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*The syllabus will be updated throughout the semester.* Dates,
topics, assigned reading, and
problem set due dates will be added or might change. All changes in
assigned reading and due dates will be
announced in class (and occasionally by e-mail). While I will do my
best to update the web site
accordingly, it is a student's responsibility to keep track of the
problem set due dates and reading assignments. If you are not sure
about due dates, please don't hesitate to ask.

Reading assignments are listed for the day when the material is first explained in class. You may read the material ahead of the lecture or after, either way is fine.

The dates for the midterm exams are set and **will not**
change. If you have a conflict with these dates, please let me know
**right away**. No makeup exams will be given unless there are
circumstances beyond your control AND the makeup time is arranged in
advance.

In addition to exams there will be 7-10 short in-class quizzes throughout the semester. Quizzes will not be announced in advance. The lowest quiz grade will be dropped (i.e. not counted towards the quiz total). A missed quiz will receive a grade of zero and thus will be counted as the lowest grade, unless it was missed due to an illness or other circumstances beyond your control. If you missed a quiz or a lab because of an illness or similar circumstances, it is your responsibility to communicate these reasons to me as soon as possible and arrange for a make-up work.

The midterms, the final, and quizzes are open book, open notes, unless stated otherwise.

*Problem sets and labs* are individual work, unless otherwise
stated. While it's perfectly
OK (and is encouraged) to discuss problem sets in general terms
with others in the class, your solution **must
be** your own work (i.e. written or coded by you without using
anybody else's materials). Copying any part of another person's
solution (even if you modify the code) is considered academic
dishonesty and will be dealt with according to the university's
policy.

Problem sets submitted more than 5 minutes after beginning of the class may be considered late.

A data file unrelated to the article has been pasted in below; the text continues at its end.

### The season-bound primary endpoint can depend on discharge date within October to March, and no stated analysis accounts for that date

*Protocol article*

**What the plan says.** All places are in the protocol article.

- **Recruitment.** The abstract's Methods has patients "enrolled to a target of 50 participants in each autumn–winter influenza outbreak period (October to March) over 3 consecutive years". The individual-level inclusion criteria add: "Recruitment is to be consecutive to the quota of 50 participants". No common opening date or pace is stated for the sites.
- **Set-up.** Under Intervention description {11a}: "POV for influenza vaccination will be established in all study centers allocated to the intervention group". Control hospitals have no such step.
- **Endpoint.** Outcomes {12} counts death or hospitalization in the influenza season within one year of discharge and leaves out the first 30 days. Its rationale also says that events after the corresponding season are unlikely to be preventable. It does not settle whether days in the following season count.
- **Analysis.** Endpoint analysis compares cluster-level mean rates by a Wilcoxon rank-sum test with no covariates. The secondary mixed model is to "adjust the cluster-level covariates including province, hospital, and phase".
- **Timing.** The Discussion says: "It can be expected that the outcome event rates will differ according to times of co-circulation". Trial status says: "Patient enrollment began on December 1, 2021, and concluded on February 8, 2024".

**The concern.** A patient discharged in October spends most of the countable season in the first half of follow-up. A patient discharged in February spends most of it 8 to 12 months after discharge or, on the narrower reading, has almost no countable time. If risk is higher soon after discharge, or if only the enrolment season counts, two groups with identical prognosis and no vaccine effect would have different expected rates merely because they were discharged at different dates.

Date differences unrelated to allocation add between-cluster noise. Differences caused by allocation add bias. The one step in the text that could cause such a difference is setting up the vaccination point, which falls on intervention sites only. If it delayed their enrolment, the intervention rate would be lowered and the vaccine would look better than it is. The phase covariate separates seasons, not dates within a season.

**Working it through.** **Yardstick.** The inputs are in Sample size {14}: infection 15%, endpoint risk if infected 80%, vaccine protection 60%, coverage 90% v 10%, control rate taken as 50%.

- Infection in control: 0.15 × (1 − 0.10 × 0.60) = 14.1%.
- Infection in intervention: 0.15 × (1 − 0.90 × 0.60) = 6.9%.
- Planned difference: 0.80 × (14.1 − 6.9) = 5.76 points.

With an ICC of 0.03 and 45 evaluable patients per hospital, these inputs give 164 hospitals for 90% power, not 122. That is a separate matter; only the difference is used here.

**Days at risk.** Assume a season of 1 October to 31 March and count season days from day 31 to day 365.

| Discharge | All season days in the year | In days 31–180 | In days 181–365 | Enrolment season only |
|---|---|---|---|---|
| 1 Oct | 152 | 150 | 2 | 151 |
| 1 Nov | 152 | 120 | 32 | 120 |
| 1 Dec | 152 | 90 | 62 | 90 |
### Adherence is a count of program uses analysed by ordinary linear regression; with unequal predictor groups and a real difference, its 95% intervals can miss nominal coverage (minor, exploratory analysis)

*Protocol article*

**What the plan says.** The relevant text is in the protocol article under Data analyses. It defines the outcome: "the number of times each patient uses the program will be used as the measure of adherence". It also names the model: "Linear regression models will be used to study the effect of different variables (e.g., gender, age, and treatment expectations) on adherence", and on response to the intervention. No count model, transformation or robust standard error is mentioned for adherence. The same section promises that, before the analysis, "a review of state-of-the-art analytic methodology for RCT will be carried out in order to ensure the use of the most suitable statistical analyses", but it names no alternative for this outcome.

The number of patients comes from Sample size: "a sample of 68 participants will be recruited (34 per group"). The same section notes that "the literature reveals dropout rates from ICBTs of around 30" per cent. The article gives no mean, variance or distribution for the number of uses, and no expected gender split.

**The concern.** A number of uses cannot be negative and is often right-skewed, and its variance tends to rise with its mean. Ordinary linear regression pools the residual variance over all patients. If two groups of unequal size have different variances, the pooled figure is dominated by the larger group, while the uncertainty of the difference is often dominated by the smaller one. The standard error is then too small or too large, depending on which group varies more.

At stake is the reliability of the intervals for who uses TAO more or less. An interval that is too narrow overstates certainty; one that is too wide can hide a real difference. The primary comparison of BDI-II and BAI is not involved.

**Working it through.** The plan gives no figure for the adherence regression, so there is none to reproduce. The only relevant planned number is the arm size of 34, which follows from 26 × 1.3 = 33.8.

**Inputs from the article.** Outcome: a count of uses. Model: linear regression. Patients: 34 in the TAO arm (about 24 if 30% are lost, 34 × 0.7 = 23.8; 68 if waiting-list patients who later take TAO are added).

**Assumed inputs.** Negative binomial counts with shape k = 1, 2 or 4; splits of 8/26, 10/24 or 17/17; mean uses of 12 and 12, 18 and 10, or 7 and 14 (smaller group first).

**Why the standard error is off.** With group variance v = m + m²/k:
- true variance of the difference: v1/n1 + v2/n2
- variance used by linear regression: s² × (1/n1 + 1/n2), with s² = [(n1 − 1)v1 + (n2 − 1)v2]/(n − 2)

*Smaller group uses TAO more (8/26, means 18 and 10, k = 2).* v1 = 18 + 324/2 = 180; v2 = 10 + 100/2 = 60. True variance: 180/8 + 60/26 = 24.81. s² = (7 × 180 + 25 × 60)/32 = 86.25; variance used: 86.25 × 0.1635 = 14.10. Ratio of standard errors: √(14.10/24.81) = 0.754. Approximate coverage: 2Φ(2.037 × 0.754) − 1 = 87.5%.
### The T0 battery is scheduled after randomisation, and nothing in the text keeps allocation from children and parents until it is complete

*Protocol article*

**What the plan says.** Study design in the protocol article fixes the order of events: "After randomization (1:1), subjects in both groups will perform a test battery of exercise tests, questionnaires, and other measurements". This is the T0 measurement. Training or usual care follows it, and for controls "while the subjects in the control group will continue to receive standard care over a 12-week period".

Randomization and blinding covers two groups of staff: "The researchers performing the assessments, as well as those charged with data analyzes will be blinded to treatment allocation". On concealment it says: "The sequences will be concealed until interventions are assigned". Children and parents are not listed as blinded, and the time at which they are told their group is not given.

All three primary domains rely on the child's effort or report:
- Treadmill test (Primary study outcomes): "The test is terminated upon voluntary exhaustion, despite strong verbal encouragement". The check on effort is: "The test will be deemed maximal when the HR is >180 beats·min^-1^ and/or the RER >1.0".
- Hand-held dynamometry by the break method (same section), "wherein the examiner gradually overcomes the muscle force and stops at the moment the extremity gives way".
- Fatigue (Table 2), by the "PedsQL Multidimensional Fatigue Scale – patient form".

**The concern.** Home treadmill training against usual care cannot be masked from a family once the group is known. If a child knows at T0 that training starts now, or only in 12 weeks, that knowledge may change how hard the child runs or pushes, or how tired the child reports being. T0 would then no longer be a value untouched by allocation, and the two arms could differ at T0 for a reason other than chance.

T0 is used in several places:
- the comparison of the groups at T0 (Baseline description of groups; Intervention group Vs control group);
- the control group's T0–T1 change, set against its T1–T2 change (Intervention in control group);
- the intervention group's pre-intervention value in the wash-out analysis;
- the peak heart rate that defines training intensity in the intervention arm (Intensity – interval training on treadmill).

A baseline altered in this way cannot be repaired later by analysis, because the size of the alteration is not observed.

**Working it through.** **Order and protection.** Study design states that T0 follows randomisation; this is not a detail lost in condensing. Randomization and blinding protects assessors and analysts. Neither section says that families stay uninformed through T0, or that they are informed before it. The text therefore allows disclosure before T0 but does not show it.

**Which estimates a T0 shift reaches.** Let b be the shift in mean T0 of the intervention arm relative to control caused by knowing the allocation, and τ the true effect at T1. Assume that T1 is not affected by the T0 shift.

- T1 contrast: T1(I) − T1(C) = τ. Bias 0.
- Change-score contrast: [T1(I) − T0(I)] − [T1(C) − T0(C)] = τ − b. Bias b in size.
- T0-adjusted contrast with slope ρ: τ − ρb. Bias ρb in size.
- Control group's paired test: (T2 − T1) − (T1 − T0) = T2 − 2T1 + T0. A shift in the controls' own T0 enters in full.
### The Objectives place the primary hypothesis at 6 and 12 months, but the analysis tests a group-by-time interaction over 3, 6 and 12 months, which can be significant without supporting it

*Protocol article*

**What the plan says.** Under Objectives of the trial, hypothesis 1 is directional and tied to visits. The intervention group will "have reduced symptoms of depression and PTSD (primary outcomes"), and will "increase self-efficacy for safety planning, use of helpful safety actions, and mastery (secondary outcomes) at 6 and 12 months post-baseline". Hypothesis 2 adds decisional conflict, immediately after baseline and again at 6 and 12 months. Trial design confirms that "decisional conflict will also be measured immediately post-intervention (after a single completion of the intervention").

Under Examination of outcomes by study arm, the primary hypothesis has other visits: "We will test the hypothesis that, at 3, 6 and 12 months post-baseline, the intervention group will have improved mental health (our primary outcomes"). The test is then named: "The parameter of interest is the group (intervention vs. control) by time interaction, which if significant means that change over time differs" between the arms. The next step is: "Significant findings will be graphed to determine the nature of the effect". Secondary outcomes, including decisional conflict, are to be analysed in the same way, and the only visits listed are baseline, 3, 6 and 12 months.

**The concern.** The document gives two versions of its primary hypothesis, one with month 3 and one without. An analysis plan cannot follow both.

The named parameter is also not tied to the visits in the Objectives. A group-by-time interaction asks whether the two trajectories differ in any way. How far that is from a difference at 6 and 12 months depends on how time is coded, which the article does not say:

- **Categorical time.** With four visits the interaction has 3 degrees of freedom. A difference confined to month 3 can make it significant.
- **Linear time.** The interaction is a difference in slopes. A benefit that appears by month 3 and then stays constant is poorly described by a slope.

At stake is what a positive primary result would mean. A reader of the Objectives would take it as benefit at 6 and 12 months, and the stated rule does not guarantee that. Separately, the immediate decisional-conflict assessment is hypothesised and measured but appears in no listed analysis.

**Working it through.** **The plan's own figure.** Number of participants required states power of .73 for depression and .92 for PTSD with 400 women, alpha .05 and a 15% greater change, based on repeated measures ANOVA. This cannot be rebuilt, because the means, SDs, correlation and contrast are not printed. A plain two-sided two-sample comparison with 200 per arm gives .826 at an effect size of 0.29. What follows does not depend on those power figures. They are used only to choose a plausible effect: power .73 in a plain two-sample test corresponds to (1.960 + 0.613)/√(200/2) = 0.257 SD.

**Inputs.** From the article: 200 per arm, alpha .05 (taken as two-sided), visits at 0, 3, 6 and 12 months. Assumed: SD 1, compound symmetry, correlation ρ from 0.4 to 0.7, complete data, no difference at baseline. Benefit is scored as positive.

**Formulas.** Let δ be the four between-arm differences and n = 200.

Hand in one assignment from the entire group with
names of both students on the first page. If submitting
by e-mail, you **must** CC it to all your partner(s).
In a programming
assignments make sure to keep track (on CVS, in comments or in some other
electronic form) of each partner's contribution to the work.

Generally all group members get the same grade for the submitted
group work. If you feel that your group members are not contributing
the way they should or if there are any circumstances that prevent you
or you partner from contributing a fair share, please talk to your
partners to work out an arrangement (if possible) and in either case
**let me know right
away**. If after the assignment is finished you feel that the group
members have contributed unevenly, please talk to me and I'll try to
come up with a fair grading strategy.

Discussion with students other than those in your group (or anyone not
in this class) should be limited to general approaches to the
problem. All such discussions as well as use of sources other than the
textbook and the handouts given in class **must be acknowledged**
in the beginning of the problem solution. Use of **any**
materials from previous
runs of this class is **not allowed**.

Studying in groups is strongly encouraged. You may study for tests, go over textbook materials or lecture notes, and discuss problem sets in general terms (i.e. without actually writing the formulas or giving out the answers).

Use of laptops for class-related activities is usually allowed, except for test time and other specific assignments. Laptops and other devices may not be used for activities unrelated to the class work (checking e-mail, text messaging, etc.). The instructor reserves a right to ask a student to leave the class if the student uses electronic devices inappropriate in a class. No communication devices can be used during a test, including quizzes. If you are taking notes on your laptop, you are not allowed to access anything other than your notes during a test.

Reading assignments use the following abbreviations:

- Sipser -
*Introduction to the Theory of Computation*by Michael Sipser - CLRS -
*Introduction to Algorithms*by Thomas Cormen, Charles Leiserson, Ronald Rivest, Clifford Stein

Monday | Wednesday | Thursday - Lab | Friday |
---|---|---|---|

Week 1: August 25 - 27 | |||

Summer break, no class |
Introduction; algorithms; review of Big-O notation. Reading: CLRS Ch. 1, 3. |
Experimenting with function growth rates. |